"Why are you doing this to me?" my stomach said.
"STFU!" My brain screamed.   I ate more.

We set up for more paneling, but the calves took pity on us and gated much quicker.  I felt relieved in my mind, which quieted my brain down enough for my stomach's messages to get through.

"GET THEE TO A BATHROOM!" it screamed.

I ran, knowing at any moment all hell would break loose.  Everyone else was in the trainer locker room taking off their wetsuits, so I went to an empty guest locker room for privacy…..

…..and realized I was hermetically sealed in three (yes, three) wetsuits.  A 3mm shortie, a 3mm full suit, and a 5mm full suit.  Booties tucked into the legs.  I might've well be Han Solo carbon frozen.  

An actual photo of me (my hair is longer now)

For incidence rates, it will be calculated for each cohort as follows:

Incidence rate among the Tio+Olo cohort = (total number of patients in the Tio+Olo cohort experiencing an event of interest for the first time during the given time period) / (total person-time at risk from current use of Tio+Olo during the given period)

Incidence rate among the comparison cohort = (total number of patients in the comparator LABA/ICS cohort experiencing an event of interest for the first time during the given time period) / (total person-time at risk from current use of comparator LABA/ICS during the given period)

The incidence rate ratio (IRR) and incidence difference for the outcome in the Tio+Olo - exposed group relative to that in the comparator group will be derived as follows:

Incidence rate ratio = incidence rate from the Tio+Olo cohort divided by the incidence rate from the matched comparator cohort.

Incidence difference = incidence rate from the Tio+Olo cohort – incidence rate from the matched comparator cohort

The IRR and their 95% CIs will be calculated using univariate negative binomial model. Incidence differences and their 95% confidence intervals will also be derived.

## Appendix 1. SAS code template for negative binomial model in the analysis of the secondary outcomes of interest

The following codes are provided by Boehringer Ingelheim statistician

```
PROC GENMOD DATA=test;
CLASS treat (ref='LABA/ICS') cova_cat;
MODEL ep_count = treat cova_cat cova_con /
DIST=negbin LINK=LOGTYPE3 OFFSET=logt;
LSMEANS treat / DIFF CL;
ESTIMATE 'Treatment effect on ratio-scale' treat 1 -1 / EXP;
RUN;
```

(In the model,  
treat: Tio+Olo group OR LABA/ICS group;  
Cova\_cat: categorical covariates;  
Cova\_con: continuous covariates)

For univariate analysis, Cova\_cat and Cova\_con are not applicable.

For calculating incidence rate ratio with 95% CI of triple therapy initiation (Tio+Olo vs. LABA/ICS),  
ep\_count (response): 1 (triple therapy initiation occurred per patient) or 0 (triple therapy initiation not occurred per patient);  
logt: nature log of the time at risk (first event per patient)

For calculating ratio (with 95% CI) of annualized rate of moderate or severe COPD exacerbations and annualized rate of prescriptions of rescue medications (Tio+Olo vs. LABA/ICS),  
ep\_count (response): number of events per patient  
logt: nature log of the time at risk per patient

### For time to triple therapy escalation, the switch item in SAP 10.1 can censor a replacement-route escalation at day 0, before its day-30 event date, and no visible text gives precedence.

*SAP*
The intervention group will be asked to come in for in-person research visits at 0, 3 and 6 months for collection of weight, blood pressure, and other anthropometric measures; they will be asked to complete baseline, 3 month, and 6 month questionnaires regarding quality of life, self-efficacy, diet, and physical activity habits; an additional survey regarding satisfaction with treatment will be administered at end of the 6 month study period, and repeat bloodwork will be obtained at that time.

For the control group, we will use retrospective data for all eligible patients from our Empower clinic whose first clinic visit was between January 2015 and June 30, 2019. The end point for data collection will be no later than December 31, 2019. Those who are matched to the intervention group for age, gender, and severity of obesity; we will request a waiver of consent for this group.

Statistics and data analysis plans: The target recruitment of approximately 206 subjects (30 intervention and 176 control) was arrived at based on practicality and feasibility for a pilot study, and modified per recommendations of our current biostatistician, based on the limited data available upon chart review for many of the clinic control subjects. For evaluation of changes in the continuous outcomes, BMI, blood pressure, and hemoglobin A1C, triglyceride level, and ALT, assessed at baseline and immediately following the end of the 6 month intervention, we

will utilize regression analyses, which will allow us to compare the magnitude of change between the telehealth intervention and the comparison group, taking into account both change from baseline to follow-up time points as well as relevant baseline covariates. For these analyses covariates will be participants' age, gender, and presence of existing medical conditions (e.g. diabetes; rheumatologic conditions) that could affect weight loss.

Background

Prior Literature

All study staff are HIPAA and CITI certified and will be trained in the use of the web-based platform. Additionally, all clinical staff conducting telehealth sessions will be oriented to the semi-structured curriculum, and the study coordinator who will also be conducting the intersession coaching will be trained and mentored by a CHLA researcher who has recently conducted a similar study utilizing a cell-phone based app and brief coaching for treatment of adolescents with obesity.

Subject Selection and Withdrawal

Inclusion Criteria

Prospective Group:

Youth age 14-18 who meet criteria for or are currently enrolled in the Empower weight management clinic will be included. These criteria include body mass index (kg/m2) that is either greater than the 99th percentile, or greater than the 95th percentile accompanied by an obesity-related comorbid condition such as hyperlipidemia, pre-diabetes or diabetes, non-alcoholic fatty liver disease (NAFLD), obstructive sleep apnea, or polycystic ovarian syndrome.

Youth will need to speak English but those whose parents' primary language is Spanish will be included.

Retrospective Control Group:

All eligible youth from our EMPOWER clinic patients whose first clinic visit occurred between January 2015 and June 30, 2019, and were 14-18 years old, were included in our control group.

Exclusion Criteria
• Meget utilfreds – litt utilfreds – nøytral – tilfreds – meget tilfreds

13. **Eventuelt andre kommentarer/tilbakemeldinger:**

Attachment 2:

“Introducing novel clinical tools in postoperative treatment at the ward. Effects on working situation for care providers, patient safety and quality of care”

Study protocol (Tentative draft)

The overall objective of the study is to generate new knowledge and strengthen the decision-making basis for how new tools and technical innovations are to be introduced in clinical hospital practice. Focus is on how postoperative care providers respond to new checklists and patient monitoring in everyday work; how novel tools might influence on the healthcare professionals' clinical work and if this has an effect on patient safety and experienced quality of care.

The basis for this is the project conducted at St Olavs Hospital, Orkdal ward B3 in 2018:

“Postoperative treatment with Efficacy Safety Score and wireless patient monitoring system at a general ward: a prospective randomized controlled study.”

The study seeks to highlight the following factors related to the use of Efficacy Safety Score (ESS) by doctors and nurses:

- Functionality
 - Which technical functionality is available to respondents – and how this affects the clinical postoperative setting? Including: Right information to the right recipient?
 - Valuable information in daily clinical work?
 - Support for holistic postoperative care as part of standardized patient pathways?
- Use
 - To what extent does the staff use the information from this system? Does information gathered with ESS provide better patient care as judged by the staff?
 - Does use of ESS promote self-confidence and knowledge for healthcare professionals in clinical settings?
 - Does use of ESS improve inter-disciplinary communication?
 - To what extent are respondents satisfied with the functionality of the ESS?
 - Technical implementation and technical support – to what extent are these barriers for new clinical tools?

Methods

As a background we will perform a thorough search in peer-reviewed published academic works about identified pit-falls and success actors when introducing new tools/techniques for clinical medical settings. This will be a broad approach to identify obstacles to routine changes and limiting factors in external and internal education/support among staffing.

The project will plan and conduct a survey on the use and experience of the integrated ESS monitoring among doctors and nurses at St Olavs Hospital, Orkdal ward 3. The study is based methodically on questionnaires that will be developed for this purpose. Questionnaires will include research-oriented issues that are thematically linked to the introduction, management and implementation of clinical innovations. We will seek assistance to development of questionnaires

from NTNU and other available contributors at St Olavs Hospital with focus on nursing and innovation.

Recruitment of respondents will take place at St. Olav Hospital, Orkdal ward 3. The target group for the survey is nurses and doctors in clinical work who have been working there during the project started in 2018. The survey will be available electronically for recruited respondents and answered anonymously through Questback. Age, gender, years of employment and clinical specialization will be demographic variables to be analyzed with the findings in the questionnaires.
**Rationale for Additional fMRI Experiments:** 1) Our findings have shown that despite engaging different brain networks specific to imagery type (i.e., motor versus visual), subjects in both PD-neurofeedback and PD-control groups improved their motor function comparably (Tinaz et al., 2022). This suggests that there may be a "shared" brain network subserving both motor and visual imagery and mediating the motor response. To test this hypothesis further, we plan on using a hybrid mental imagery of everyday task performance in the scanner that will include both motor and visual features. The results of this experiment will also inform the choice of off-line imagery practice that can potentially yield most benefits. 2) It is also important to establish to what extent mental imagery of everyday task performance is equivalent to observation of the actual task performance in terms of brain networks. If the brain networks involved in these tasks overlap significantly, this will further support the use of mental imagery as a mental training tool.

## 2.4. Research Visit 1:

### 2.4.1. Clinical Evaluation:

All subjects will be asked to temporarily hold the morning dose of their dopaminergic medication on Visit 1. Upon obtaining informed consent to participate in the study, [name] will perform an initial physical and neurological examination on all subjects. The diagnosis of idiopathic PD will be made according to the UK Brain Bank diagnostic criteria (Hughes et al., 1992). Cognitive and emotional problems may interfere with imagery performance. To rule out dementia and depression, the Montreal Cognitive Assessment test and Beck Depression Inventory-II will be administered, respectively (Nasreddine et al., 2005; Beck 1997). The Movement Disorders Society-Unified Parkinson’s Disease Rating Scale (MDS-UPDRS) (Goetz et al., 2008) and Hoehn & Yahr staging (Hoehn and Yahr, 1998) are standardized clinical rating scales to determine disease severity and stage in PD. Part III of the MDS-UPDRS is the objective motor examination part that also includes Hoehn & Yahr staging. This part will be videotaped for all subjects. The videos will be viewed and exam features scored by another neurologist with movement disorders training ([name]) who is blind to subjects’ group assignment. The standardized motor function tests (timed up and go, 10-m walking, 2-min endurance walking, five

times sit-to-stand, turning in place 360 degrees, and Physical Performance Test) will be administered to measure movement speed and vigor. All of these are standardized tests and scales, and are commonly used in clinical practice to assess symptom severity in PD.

"OH MY [censored] GOD!" I said out loud.  "I [censored]  AM [censored]  STUCK [censored] IN [censored] THIS [censored] WETSUIT. [censored]  [censored]  [censored]  [censored] !!!!!!!"

My stomach begged for mercy, for release.  But I couldn't give it that.  It was physically impossible for anything to happen so long as I was in the wetsuit prison.   I moved as fast as my frozen, useless hands would let me, tears streaming down my face because of the pain, frustration and embarrassment.

It was a while before I came out of the bathroom.

I came out in one full 3mm suit, because I didn't want to walk back in my bathing suit (no one wanted to see those tan lines).  I felt weak and dizzy, like you do after a G.I. failure.  But my stomach still hurt, and I felt like I was going to die.

Luckily, it was at the end of the day so there was just a lot of cleaning up left to do.  My boss asked me where I went, but I didn't want to look like a bad worker (plus, I didn't necessarily want to describe the biological terror that had been unleashed) so I made up some excuse.